Japan Bombed an Asteroid and There’s Video to Prove It

2.5-kg copper projectile dropping on Ryugu 1 photo
Photo: JAXA
As space exploration efforts grow in number and intensity, news of increasingly stranger experiments come to light. Recently, we were reminded of NASA’s plans to smash a spacecraft into an asteroid to see if it can nudge it a bit off course; but before that happens, the Japanese already dropped a 2.5-kg copper projectile on the head of an unsuspecting asteroid.
The Japanese Space Agency, JAXA, was trying to see whether the impact from the said projectile could cause a crater on asteroid Ryugu. So on April 5 the slug, pretentiously called Small Carry-on Impactor (SCI), was released from the Hayabusa2 spacecraft and hit the surface at a speed of 2 km per second (4,473 mph).

Scientists expect the impact formed a crater 2 meters in diameter (6.5 feet), large enough to reveal subsurface materials that are to be brought back to Earth for analysis.

Scientists will have to wait until later this week to see whether the experiment succeeded. Hayabusa2 returns then to the site, having ducked for cover on the other side of the asteroid to avoid impact with resulting debris.

“We expect that very small fragments will meanwhile have their orbits disrupted by solar radiation pressure – the slow but persistent push of sunlight itself,” said in a statement Patrick Michel from the Côte d'Azur Observatory, a scientist working for the Japanese mission.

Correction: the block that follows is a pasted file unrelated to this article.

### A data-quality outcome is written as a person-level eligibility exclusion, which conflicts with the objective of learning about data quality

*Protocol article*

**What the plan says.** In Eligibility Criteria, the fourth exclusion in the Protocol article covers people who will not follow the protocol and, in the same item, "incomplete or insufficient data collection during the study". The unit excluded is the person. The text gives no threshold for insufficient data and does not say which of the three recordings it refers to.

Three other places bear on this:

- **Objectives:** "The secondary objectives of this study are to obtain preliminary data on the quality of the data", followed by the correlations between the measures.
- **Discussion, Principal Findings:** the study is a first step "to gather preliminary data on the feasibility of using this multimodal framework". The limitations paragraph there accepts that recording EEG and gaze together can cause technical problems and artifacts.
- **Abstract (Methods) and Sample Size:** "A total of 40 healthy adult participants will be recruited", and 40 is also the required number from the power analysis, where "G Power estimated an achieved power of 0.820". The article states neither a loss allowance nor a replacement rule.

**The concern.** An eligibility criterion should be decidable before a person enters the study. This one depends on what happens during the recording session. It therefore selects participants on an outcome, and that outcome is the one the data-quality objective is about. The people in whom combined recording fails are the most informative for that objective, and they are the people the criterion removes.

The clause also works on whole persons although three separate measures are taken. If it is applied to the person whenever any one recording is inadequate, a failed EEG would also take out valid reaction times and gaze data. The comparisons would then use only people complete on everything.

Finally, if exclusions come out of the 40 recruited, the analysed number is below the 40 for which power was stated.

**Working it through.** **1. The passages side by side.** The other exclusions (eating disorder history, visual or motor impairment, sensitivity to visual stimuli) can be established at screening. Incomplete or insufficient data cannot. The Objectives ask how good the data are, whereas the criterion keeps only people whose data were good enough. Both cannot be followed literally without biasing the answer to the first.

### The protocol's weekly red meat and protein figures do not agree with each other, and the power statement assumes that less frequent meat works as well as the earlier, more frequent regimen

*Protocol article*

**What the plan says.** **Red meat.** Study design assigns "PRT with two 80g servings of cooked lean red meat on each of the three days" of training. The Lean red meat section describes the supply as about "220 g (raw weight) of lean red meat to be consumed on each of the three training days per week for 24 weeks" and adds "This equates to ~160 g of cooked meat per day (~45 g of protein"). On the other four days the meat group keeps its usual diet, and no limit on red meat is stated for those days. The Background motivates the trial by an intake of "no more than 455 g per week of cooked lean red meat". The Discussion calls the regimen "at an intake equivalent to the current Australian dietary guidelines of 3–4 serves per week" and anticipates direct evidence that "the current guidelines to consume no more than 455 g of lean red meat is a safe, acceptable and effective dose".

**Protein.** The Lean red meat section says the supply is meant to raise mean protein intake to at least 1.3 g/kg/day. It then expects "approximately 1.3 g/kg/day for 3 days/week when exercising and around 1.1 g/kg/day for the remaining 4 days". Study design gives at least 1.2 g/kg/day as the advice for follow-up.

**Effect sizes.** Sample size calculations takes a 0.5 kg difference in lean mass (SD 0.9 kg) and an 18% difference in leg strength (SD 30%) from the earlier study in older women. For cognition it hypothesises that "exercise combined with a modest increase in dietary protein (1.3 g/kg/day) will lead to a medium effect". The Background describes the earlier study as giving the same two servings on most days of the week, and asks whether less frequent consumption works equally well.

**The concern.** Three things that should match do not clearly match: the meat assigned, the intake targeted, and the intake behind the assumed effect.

“In the meantime we’ve also been downloading images from a camera called DCAM3 that accompanied the SCI payload to see if it caught a glimpse of the crater and the early ejecta evolution.”

These downloaded images have been compiled in a short video showing in slow motion the descent of the slug toward the surface.

This month’s experiment is not the first one conducted by Hayabusa2. In September 2018 two tiny robots landed on Ryugu’s surface on a mission to collect samples and return them to Earth.
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About the author: Daniel Patrascu
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Daniel loves writing (or so he claims), and he uses this skill to offer readers a "behind the scenes" look at the automotive industry. He also enjoys talking about space exploration and robots, because in his view the only way forward for humanity is away from this planet, in metal bodies.
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